NEW YORK (Reuters) – Kurt is a 32-year-old IT systems administrator from Des Moines, Iowa. He has a colleague who had been prescribed “ridiculous amounts” of Vicodin for a chronic back problem.
His colleague offered him some of the pills. Soon Kurt was taking them three to four times a week to get high and relax.
NEW YORK (Reuters) – About 40 percent of white Americans and about 25 percent of non-white Americans are surrounded exclusively by friends of their own race, according to an ongoing Reuters/Ipsos poll.
The figures highlight how segregated the United States remains in the wake of a debate on race sparked by last month’s acquittal of George Zimmerman in the shooting of unarmed black Florida teenager Trayvon Martin. President Barack Obama weighed in after the verdict, calling for Americans to do some “soul searching” on whether they harbor racial prejudice.
Facebook’s announcement that it will sell goods through its own virtual currency called Credits – 10 of them equal $1 – seems an elaborate way to make you pay for everyday items such as DVDs.
Then there are video games that encourage you to spend real money on virtual items. Yes, really. The bottom line is both can make you part with more dollars than you mean to.
The stock market is proving so difficult to predict right now, it’s almost enough to make you want to turn to drink. Literally. The Wine Spectator Auction Index is at an all-time high and returns can be plentiful if you know what to invest in. Perhaps it’s time to put the cork back in the bottle and turn your hobby into a worthwhile investment.
Scenting the market
First things first, unless you know your Premier Cru from your Grand Cru, don’t jump right in. Like most niche investments, by the time most of us have heard about them, competition is already rife. The wine market is much more crowded than it was ten years ago.
Summoning the energy to traipse to the gym and often paying upwards of $50 a month for the privilege can sometimes seem like a punishment too far.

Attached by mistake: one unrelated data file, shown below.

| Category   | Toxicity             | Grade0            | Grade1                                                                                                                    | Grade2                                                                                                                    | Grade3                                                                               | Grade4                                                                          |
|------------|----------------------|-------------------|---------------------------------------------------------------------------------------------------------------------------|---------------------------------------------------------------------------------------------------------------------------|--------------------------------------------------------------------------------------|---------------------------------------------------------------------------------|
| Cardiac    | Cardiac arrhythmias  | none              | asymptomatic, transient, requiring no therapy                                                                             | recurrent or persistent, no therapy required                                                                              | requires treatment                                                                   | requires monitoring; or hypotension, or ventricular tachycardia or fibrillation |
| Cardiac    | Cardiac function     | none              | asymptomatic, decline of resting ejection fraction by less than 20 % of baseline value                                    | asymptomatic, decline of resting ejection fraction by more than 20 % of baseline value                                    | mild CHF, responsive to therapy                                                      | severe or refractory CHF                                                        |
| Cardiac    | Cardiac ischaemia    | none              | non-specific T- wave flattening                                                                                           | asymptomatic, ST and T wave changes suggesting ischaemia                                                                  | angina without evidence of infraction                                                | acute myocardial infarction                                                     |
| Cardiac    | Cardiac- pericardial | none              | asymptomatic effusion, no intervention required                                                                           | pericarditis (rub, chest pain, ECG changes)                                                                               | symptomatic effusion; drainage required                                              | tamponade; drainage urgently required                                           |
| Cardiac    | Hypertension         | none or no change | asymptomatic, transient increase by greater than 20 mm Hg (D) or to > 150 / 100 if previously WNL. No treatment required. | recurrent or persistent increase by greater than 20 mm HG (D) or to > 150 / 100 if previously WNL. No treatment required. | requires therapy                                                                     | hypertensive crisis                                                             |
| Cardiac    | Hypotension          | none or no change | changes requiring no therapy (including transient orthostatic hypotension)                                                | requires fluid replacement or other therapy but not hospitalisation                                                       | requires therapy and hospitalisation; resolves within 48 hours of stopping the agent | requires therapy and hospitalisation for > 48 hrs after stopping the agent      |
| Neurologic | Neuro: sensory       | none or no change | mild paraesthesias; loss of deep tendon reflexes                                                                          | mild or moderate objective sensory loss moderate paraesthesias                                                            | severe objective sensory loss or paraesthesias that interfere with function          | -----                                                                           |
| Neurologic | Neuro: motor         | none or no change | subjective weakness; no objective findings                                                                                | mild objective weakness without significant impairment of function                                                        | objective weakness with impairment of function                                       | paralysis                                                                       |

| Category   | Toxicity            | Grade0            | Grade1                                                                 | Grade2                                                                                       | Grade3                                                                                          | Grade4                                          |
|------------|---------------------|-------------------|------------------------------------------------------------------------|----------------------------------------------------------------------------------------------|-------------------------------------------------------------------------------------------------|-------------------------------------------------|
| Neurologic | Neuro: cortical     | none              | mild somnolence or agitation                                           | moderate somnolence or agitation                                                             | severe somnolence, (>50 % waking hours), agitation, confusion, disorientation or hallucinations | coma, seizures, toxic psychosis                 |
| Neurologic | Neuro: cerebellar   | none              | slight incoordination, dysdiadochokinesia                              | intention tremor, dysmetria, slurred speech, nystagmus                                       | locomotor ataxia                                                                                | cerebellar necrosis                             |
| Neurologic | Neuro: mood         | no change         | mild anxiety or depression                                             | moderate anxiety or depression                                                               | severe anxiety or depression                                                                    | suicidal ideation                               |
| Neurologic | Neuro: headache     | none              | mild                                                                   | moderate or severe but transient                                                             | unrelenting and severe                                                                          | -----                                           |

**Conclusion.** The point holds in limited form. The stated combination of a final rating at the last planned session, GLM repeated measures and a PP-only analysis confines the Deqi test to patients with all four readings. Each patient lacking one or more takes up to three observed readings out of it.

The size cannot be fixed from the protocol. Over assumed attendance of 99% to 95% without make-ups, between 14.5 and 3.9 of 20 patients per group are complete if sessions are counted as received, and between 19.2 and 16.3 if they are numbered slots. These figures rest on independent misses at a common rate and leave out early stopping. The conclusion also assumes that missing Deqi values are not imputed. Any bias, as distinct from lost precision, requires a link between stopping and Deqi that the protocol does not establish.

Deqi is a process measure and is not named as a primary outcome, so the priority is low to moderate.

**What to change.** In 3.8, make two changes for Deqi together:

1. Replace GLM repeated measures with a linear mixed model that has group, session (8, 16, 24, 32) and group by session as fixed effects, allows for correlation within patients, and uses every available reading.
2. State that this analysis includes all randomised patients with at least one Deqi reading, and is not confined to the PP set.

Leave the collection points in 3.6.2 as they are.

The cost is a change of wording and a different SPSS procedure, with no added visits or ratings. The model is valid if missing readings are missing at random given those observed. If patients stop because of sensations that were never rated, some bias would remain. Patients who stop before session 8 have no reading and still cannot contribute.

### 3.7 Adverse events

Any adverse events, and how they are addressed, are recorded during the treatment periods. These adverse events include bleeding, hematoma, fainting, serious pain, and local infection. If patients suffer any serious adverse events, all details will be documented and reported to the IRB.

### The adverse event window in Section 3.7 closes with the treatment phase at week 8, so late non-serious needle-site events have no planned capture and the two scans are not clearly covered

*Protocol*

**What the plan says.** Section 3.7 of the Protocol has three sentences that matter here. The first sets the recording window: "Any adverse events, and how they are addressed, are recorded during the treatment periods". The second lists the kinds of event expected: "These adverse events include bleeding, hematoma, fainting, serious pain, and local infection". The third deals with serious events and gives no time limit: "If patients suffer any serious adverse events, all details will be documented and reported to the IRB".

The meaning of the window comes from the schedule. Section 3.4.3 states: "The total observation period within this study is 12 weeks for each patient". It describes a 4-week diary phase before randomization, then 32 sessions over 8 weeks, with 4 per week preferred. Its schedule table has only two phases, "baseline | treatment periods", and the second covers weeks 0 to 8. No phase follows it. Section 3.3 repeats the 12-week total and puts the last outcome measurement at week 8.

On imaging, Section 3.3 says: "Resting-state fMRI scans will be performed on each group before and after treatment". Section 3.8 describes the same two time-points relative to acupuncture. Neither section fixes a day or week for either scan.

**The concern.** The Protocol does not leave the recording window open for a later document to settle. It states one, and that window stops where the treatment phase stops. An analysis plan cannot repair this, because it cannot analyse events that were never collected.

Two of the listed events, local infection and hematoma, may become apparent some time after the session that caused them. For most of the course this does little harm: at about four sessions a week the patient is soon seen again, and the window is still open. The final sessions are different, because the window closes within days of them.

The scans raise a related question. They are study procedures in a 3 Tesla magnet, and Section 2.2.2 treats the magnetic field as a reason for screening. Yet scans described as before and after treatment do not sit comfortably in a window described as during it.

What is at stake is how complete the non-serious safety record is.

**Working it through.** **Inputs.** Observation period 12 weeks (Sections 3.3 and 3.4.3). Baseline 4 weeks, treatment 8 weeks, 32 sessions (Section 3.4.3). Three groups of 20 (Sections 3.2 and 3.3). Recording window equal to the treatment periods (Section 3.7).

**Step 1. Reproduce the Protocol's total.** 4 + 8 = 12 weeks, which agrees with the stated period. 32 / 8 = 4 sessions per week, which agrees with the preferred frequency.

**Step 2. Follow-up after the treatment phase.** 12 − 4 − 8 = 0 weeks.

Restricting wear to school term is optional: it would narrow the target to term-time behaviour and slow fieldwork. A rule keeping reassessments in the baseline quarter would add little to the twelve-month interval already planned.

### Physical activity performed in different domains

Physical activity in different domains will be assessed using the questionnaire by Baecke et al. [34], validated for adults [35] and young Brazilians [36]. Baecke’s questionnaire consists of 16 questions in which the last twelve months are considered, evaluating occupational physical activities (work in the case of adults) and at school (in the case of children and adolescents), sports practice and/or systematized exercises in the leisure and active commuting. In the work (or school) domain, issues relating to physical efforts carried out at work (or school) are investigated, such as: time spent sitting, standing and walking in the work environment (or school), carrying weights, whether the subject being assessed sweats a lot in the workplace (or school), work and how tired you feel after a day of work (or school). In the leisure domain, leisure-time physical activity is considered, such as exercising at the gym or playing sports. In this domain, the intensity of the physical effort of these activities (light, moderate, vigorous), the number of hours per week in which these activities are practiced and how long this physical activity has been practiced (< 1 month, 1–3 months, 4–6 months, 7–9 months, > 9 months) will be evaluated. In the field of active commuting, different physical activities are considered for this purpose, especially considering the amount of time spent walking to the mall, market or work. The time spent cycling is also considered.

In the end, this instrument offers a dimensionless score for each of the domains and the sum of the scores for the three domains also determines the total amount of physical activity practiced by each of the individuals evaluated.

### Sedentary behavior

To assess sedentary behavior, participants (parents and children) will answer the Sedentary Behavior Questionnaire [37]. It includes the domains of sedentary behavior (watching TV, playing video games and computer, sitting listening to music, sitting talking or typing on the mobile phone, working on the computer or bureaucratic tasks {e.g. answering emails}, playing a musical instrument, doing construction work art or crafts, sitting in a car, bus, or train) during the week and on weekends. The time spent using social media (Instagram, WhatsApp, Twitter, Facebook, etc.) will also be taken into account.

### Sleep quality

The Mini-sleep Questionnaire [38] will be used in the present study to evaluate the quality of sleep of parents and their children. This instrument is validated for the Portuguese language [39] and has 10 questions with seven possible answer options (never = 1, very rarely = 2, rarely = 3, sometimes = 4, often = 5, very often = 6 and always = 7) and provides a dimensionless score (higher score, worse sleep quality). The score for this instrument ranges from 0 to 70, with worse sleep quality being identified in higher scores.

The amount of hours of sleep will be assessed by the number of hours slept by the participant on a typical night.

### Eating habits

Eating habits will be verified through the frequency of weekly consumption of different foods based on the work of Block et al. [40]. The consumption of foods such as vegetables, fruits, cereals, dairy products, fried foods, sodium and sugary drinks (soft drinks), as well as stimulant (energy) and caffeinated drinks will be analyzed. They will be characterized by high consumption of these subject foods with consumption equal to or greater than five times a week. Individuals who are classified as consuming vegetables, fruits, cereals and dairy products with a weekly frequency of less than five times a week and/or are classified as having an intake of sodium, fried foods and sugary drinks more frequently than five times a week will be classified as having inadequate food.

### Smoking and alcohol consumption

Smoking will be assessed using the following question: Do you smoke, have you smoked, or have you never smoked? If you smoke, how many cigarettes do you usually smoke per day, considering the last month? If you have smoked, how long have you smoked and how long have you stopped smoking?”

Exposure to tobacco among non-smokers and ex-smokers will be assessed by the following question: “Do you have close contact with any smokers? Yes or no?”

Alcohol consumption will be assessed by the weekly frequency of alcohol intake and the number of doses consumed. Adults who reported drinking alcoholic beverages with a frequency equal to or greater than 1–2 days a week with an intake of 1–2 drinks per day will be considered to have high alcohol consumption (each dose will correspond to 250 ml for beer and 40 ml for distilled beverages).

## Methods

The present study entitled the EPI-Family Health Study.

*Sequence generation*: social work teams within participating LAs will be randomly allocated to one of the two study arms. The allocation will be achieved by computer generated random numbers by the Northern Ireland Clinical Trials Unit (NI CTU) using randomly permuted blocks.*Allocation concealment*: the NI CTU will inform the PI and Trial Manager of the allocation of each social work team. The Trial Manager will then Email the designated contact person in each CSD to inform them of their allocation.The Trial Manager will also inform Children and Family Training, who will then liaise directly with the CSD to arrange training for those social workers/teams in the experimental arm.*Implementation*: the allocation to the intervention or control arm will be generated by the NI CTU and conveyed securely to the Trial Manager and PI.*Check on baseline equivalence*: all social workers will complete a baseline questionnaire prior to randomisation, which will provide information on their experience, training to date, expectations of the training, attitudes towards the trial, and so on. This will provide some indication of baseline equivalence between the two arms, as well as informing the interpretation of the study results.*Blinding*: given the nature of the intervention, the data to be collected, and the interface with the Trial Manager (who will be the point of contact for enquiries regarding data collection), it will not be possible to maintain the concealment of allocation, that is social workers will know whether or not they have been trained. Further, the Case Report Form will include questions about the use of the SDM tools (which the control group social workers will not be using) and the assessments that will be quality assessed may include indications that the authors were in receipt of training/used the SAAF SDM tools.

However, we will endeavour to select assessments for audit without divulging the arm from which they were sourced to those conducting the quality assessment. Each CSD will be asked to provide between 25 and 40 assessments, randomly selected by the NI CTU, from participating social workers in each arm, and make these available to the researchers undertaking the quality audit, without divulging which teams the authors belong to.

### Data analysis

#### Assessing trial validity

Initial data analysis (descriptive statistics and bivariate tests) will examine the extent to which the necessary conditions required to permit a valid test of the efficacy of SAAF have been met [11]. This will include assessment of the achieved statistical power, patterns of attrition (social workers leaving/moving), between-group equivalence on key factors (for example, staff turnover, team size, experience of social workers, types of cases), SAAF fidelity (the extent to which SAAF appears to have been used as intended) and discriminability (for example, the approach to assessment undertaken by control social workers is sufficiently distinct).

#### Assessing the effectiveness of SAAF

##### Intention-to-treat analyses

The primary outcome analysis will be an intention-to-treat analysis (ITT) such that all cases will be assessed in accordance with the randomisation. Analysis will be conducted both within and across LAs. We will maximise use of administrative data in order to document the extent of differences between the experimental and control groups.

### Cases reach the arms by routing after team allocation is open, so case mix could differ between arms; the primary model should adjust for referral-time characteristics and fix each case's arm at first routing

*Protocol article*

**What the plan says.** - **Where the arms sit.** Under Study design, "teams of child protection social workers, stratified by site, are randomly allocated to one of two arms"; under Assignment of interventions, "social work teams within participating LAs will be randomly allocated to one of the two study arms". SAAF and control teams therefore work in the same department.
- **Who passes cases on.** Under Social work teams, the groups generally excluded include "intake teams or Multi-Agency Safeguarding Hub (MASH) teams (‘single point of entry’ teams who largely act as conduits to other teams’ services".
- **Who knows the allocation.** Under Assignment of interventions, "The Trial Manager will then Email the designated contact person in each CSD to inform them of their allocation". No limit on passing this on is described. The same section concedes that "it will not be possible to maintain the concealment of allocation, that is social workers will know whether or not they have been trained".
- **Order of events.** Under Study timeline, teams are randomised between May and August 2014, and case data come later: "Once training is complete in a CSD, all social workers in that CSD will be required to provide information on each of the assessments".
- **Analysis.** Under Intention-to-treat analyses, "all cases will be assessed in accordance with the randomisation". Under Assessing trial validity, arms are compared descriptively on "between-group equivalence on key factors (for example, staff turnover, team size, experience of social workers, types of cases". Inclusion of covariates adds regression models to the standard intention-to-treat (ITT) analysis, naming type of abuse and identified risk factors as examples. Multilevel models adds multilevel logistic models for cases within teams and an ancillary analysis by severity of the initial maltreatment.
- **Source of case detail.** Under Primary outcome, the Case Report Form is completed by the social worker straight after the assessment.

Step forward, exercise video games. These so-called “exergames” are designed to let your body feel the burn without leaving your living room. EA Sports Active 2 is one of the latest games that promises to act as your digitized personal trainer. So is it time to throw that gym membership away?
Emily Smith, 28, a writer in Gainesville, Florida, canceled her cable subscription in favor of Internet-only streaming two years ago. “I was hooked on a ton of TV, so it was a big change,” she says. An even bigger one was the $70 fall in monthly bills.
With this week’s announcement that Warner Bros is to offer movies through Facebook, it is clear watching online is no longer the time-consuming, jittery method it once was. Here’s how you could be saving.
Dennis Lee, 26, is a model first-time homebuyer. Recently married, he and his wife, Dana, have financially secure jobs as a youth minister and accountant, respectively. They have good credit scores, and have been studying property price graphs and charts in their local San Francisco Bay Area for months.
With enough cash for a 20 percent down payment, and ample time to look, you would think Lee would be excited to take advantage of a probable bottoming of the market in 2011. Not exactly. “It’s a little overwhelming,” he says.
Shopping at your local grocery store can be tiring: the lines, heavy bags, travel there and back. That’s why so many Americans are clicking a button to have it delivered fresh to their door.
More than 13 million U.S. consumers visited an online grocery site in July 2009, according to Nielsen. The same report predicted the percentage of online U.S. food and beverage sales would at least double by 2013. Big-name retailers are now getting in on the act. So is it time to throw away the grocery cart?
Political turmoil abounds on our TV screens. But hands up: Who adjusted portfolio positions before the unrest in each country began?
Probably very few. You may or may not have been burned as a result, but one thing’s for sure: managing political risk in your portfolio is a must. Here’s a primer.
Tom Stuker, 57, is United Airlines’ top flyer. This summer, he’ll have racked up 10 million miles. Whenever he flies, his every need is taken care of – from check-in to lounge service to first-class cabin luxury. “I am treated like a king,” he says.
Airport lines for Stuker, an auto industry training consultant who flies weekly, just don’t exist. Such is his elite status, he has even had a Boeing 777 adorned with his name.